While the recent six-month extension of the deadline for Britain’s withdrawal from the European Union has delayed any Brexit fallout, for now, it has not alleviated renewed tensions in Northern Ireland over the possible return of a hard border with the Republic of Ireland. The EU’s recent receptiveness to a so-called Irish backstop in any Brexit agreement that would prevent the reintroduction of a hard border was nevertheless a good sign for Belfast, given that during the 2016 Brexit referendum, 56 percent of Northern Irish voters opted to remain in the EU. Irrespective of whether that Irish backstop is implemented if an eventual deal is struck between London and Brussels, Brexit has had an unintended impact in Ireland, reigniting discussions of Irish reunification. With demographic shifts in both Northern Ireland and the Republic of Ireland, along with increasing frustrations with the entire Brexit process, the stage could be set for a future referendum on Irish unity.
In April 1998, the Good Friday Agreement, also known as the Belfast Agreement, formally ended the longstanding ethnoreligious conflict between Catholic Nationalists and Protestant Unionists in Northern Ireland, as well as between paramilitary and British government forces. Nearly 30 years of fighting during “the Troubles” claimed the lives of more than 3,500 people, saw the rise of the Irish Republican Army as a leading international terrorist organization, and resulted in a massive struggle between Catholics and Protestants in Northern Ireland, particularly in Ulster. The Good Friday Agreement provided for the removal of British troops from conflict zones, lifted border checkpoints, and created a power-sharing arrangement allowing for direct rule from Westminster in conjunction with a Northern Ireland Assembly in Belfast and a North-South Ministerial Council reinforcing relations between Northern Ireland and the Republic of Ireland. Among other terms, the agreement also allowed for the possibility of a referendum on the reunification of Ireland.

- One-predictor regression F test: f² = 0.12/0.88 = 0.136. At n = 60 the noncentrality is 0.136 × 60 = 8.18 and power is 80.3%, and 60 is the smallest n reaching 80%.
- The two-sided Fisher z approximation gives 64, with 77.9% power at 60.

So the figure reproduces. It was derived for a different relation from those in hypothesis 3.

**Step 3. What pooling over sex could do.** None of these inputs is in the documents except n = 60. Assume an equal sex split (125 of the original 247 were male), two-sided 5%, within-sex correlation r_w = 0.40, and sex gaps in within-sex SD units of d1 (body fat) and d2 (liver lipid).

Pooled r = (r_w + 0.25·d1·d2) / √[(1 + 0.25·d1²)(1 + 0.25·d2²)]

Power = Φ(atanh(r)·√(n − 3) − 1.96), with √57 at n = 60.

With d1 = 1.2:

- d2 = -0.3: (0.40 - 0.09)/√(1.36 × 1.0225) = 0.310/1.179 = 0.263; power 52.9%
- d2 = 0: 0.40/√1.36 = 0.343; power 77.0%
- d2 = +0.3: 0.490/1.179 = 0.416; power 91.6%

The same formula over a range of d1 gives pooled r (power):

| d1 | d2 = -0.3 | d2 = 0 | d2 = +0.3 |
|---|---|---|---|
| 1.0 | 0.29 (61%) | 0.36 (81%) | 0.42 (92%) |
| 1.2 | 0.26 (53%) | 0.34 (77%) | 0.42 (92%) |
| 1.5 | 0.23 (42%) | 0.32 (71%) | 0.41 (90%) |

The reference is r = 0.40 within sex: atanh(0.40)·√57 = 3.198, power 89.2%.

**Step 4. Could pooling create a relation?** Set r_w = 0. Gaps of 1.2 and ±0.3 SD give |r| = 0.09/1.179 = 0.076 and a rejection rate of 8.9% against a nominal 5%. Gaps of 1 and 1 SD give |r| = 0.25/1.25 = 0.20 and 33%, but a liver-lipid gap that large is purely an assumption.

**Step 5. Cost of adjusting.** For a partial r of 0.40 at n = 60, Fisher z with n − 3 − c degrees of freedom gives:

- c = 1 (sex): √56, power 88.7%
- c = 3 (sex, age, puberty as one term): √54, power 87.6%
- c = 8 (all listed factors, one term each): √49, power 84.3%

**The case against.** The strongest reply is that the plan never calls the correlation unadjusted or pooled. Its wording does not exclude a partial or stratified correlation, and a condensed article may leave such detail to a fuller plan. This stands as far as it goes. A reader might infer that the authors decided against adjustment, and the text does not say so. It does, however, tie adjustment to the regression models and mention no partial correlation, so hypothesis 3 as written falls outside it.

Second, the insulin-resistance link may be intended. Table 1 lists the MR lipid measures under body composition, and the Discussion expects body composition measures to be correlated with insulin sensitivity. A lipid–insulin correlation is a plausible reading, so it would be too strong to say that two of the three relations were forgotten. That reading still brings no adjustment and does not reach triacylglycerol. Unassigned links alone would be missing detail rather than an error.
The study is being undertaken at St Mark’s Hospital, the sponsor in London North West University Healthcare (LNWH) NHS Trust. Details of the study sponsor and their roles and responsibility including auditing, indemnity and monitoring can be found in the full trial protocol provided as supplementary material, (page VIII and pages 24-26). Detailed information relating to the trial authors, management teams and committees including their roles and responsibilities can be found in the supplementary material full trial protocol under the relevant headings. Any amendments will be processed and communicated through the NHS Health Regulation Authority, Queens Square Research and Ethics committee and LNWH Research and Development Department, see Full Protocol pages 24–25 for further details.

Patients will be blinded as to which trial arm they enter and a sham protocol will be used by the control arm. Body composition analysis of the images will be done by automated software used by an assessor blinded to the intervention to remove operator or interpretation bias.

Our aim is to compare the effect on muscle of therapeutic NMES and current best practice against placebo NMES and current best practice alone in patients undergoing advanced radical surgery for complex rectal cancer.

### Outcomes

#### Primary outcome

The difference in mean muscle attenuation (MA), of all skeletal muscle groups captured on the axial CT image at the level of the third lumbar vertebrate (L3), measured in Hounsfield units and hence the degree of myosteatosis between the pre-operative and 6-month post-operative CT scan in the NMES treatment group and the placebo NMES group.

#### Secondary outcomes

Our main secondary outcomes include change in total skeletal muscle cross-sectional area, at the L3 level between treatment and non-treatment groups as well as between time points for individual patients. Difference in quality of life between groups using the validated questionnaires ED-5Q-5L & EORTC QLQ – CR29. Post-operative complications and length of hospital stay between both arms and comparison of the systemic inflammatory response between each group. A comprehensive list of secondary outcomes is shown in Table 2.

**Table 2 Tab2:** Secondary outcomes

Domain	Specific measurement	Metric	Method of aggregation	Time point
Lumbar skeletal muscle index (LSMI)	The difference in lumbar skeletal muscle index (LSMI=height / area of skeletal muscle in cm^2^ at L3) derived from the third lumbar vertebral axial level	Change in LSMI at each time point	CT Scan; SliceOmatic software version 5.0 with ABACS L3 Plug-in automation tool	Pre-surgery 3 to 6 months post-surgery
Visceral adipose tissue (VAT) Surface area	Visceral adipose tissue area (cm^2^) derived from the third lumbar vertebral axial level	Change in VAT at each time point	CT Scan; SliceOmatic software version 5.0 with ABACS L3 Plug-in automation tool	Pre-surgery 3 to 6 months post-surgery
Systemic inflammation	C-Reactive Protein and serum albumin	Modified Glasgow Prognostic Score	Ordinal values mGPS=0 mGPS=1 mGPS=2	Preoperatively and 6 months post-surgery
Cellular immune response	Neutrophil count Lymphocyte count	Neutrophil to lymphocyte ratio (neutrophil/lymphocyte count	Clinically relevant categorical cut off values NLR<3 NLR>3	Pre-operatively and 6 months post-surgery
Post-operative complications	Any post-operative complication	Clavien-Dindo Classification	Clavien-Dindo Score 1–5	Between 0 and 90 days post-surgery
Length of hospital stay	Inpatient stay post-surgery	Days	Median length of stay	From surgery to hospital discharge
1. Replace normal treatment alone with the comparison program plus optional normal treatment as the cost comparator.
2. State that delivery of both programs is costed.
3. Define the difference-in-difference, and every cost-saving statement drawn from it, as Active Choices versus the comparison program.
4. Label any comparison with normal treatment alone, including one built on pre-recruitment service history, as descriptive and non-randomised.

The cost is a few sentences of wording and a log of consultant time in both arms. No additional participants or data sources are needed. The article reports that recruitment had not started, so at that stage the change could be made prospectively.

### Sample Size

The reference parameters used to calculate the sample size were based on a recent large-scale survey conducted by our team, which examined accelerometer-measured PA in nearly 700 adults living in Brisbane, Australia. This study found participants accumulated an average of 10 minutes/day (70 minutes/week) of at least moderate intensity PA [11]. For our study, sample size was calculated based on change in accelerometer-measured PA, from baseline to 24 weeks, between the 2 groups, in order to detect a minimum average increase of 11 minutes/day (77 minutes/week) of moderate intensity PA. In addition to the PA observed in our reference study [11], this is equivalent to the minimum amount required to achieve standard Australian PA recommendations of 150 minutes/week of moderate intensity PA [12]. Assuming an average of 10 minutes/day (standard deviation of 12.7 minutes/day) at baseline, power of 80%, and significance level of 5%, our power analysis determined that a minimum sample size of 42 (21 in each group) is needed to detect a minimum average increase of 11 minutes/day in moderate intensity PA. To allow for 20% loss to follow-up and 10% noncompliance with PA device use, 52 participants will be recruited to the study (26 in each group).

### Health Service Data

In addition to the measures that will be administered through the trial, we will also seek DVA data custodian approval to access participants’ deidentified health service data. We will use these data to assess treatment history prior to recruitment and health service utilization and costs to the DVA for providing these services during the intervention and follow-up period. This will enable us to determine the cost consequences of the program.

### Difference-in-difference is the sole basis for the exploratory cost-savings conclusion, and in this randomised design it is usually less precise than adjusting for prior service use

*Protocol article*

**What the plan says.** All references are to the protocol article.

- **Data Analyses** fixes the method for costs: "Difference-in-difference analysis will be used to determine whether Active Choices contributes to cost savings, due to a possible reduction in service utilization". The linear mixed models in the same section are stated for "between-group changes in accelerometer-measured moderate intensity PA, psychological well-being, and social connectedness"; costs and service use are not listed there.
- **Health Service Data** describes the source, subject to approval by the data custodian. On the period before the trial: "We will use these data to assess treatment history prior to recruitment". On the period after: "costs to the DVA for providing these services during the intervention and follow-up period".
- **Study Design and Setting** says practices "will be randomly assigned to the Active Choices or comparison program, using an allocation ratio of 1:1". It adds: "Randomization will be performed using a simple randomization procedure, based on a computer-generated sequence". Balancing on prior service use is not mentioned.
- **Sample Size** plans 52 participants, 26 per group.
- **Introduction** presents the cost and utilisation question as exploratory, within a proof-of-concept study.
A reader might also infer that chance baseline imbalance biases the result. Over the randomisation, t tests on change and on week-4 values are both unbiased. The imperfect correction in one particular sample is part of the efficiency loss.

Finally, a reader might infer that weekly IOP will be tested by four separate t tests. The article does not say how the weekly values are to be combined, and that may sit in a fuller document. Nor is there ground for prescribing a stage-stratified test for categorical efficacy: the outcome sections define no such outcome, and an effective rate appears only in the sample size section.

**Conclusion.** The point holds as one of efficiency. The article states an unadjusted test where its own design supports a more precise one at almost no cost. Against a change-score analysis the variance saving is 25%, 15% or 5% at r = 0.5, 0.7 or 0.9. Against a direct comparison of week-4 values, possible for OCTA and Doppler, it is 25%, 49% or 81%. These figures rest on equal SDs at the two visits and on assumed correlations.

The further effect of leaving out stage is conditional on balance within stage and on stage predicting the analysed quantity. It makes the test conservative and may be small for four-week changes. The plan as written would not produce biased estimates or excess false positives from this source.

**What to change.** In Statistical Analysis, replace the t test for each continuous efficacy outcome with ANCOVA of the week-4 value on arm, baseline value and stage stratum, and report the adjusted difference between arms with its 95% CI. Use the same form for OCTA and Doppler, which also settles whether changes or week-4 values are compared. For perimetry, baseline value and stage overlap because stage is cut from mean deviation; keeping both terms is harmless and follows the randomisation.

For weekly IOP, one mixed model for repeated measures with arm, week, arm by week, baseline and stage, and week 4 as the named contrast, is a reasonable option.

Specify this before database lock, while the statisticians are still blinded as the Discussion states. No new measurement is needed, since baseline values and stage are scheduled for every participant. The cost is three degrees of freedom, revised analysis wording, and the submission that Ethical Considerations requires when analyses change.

Since its passage, the Good Friday Agreement has generally kept the peace. Violence has decreased substantially, although both nationalist and unionist extremist groups have carried out intermittent attacks. Power-sharing arrangements were slow to take root and resulted in a suspended Northern Ireland Assembly and direct rule from Westminster until 2007, when Sinn Fein’s Martin McGuinness and the leader of the Democratic Unionist Party, Ian Paisley, finally agreed to put aside their differences.